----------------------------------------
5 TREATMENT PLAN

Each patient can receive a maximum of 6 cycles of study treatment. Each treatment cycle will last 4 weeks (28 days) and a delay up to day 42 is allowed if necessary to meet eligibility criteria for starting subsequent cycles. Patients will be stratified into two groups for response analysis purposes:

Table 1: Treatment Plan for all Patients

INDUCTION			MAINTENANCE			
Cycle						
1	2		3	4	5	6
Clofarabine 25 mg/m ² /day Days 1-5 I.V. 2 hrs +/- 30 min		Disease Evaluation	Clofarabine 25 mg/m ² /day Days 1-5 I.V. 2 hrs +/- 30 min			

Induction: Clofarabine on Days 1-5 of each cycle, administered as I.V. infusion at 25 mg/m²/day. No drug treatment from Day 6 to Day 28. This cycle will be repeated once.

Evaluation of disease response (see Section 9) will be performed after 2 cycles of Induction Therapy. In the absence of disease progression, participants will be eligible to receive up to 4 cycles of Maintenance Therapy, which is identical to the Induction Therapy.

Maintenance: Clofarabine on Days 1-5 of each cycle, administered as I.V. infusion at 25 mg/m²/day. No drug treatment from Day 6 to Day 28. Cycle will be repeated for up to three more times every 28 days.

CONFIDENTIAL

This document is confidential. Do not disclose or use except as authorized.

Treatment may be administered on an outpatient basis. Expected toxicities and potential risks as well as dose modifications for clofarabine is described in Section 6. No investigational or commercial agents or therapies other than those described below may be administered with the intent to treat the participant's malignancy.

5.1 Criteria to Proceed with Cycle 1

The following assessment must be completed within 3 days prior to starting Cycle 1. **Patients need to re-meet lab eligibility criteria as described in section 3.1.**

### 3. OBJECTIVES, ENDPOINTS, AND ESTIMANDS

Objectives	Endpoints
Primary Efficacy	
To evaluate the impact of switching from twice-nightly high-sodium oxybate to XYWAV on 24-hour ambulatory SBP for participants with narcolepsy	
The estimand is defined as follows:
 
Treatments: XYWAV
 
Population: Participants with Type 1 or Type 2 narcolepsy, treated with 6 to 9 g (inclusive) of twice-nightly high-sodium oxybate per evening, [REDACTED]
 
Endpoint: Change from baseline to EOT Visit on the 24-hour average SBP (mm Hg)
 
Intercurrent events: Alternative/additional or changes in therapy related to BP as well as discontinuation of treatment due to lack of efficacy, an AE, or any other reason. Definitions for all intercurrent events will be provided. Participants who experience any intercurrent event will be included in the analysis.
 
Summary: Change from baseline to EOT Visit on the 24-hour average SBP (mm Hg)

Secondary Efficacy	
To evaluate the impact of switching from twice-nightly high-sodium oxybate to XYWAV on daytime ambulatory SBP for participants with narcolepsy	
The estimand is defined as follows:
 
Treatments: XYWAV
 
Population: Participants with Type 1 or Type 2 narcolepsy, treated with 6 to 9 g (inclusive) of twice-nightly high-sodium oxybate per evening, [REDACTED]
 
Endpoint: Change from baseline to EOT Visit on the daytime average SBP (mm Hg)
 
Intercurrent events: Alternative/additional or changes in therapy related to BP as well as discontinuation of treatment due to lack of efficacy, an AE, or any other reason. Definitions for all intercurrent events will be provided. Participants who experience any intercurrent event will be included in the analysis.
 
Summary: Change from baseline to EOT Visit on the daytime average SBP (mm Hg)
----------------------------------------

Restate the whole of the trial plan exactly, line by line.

5 TREATMENT PLAN

Each patient can receive a maximum of 6 cycles of study treatment. Each treatment cycle will last 4 weeks (28 days) and a delay up to day 42 is allowed if necessary to meet eligibility criteria for starting subsequent cycles. Patients will be stratified into two groups for response analysis purposes:

Table 1: Treatment Plan for all Patients

INDUCTION			MAINTENANCE			
Cycle						
1	2		3	4	5	6
Clofarabine 25 mg/m ² /day Days 1-5 I.V. 2 hrs +/- 30 min		Disease Evaluation	Clofarabine 25 mg/m ² /day Days 1-5 I.V. 2 hrs +/- 30 min			

Induction: Clofarabine on Days 1-5 of each cycle, administered as I.V. infusion at 25 mg/m²/day. No drug treatment from Day 6 to Day 28. This cycle will be repeated once.

Evaluation of disease response (see Section 9) will be performed after 2 cycles of Induction Therapy. In the absence of disease progression, participants will be eligible to receive up to 4 cycles of Maintenance Therapy, which is identical to the Induction Therapy.

Maintenance: Clofarabine on Days 1-5 of each cycle, administered as I.V. infusion at 25 mg/m²/day. No drug treatment from Day 6 to Day 28. Cycle will be repeated for up to three more times every 28 days.

CONFIDENTIAL

This document is confidential. Do not disclose or use except as authorized.

Treatment may be administered on an outpatient basis. Expected toxicities and potential risks as well as dose modifications for clofarabine is described in Section 6. No investigational or commercial agents or therapies other than those described below may be administered with the intent to treat the participant's malignancy.

5.1 Criteria to Proceed with Cycle 1

The following assessment must be completed within 3 days prior to starting Cycle 1. **Patients need to re-meet lab eligibility criteria as described in section 3.1.**

### 3. OBJECTIVES, ENDPOINTS, AND ESTIMANDS

Objectives	Endpoints
Primary Efficacy	
To evaluate the impact of switching from twice-nightly high-sodium oxybate to XYWAV on 24-hour ambulatory SBP for participants with narcolepsy	
The estimand is defined as follows:
 
Treatments: XYWAV
 
Population: Participants with Type 1 or Type 2 narcolepsy, treated with 6 to 9 g (inclusive) of twice-nightly high-sodium oxybate per evening, [REDACTED]
 
Endpoint: Change from baseline to EOT Visit on the 24-hour average SBP (mm Hg)
 
Intercurrent events: Alternative/additional or changes in therapy related to BP as well as discontinuation of treatment due to lack of efficacy, an AE, or any other reason. Definitions for all intercurrent events will be provided. Participants who experience any intercurrent event will be included in the analysis.
 
Summary: Change from baseline to EOT Visit on the 24-hour average SBP (mm Hg)

Secondary Efficacy	
To evaluate the impact of switching from twice-nightly high-sodium oxybate to XYWAV on daytime ambulatory SBP for participants with narcolepsy	
The estimand is defined as follows:
 
Treatments: XYWAV
 
Population: Participants with Type 1 or Type 2 narcolepsy, treated with 6 to 9 g (inclusive) of twice-nightly high-sodium oxybate per evening, [REDACTED]
 
Endpoint: Change from baseline to EOT Visit on the daytime average SBP (mm Hg)
 
Intercurrent events: Alternative/additional or changes in therapy related to BP as well as discontinuation of treatment due to lack of efficacy, an AE, or any other reason. Definitions for all intercurrent events will be provided. Participants who experience any intercurrent event will be included in the analysis.
 
Summary: Change from baseline to EOT Visit on the daytime average SBP (mm Hg)